The evidence for Christ

Christ

The evidence for Christ is not historical — it’s spiritual — and that evidence is indeed abundant for those who believe.

So says T. C Howitt, commenter on the Rational Doubt blog. And what is the ‘abundant evidence’, of which he speaks, for the existence of this spiritual being? It is, he says, ‘spiritual’. That’s quite a tautology: ‘the evidence for my fantasy is my fantasy’.

T.C. goes on to say that only those who truly believe can know that their experiences of the spiritual are real; the rest of us, he decrees, are blind. In other words, evidence that his fantasy is real is that other people have experienced versions of the same fantasy – some of them thousands of years ago. The ‘evidence’ for Christ (as opposed to Jesus) is therefore one’s own feelings plus the strange psychotic experiences Paul relates that he feels sure must be this supernatural being.

Science removes human subjectivity, as far as is possible, from its demonstration of how things are. All that Christians (and other believers in the supernatural) need do is similarly demonstrate that the spiritual realm, with its attendant beings, has an existence independent of human emotions, feelings and imagination. They could show us that, like gravity, electricity and quantum mechanics, Christ and angels, seventh heavens, demons and all manner of spiritual beings, have an existence separate from the internal, subjective experiences of human beings.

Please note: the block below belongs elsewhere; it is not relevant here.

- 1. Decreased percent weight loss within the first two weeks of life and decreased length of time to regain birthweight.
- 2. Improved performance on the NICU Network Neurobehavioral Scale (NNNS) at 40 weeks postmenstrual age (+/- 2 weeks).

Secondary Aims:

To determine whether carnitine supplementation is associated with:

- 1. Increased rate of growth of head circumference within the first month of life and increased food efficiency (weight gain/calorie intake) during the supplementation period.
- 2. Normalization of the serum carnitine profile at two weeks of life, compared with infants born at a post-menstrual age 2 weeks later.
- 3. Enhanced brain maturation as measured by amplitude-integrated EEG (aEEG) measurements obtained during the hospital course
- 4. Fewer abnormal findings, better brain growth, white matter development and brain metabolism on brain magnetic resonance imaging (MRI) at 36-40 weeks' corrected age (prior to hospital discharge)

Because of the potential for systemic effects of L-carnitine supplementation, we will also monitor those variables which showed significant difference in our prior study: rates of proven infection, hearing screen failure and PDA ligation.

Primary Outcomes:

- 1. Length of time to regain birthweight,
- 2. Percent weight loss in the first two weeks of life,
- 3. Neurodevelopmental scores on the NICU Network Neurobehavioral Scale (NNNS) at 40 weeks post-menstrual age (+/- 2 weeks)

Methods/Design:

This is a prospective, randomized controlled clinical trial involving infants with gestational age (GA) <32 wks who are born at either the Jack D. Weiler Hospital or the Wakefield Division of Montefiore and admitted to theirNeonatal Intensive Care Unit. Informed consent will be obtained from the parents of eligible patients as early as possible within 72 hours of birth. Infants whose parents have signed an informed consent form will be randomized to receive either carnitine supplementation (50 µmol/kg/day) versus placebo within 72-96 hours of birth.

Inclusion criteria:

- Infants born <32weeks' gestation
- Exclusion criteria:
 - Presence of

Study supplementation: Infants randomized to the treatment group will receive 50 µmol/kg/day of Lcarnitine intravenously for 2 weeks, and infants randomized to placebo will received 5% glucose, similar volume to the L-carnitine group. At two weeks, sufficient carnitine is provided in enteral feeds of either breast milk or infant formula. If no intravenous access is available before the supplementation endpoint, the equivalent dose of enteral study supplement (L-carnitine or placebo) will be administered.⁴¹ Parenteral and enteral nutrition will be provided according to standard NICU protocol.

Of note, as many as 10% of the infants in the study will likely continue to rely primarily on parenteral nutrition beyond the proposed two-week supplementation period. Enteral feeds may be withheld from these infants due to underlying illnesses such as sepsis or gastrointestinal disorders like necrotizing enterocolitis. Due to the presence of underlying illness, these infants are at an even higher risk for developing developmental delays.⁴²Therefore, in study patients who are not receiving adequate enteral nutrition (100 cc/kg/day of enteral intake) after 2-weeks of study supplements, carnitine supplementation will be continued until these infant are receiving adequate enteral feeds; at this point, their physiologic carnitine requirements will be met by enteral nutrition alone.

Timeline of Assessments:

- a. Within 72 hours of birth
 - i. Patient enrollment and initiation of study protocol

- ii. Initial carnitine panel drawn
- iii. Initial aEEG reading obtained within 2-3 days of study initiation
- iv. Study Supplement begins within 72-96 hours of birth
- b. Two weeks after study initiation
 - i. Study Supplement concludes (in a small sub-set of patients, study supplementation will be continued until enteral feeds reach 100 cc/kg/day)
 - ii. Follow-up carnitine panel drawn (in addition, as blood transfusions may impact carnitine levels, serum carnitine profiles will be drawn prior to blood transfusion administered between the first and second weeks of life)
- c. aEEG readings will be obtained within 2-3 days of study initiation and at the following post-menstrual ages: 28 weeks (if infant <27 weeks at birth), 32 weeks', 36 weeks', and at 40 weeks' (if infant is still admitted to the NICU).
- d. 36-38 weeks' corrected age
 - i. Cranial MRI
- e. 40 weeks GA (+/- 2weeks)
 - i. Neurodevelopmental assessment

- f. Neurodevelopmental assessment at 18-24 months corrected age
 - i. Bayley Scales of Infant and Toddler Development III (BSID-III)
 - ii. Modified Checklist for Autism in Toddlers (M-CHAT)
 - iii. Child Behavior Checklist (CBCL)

They’ve had two thousand years to do just this and still they haven’t. Why not? Because it can’t be done: Christ and his angels, God and his heaven are mythologies and, like all others, are constructs of the human mind.

 

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7 thoughts on “The evidence for Christ

    • Absolutely, and when the evidence or experience doesn’t serve to confirm the bias, it’s dismissed as ‘man’s fallible word’ (K. Ham), ‘of this world’ or, as in T.C.’s bubble, ‘blindness’. Such counter-evidence builds, however, and for more honest, reflective believers (there are some!) eventually reaches critical mass, when the delusion finally becomes unsustainable.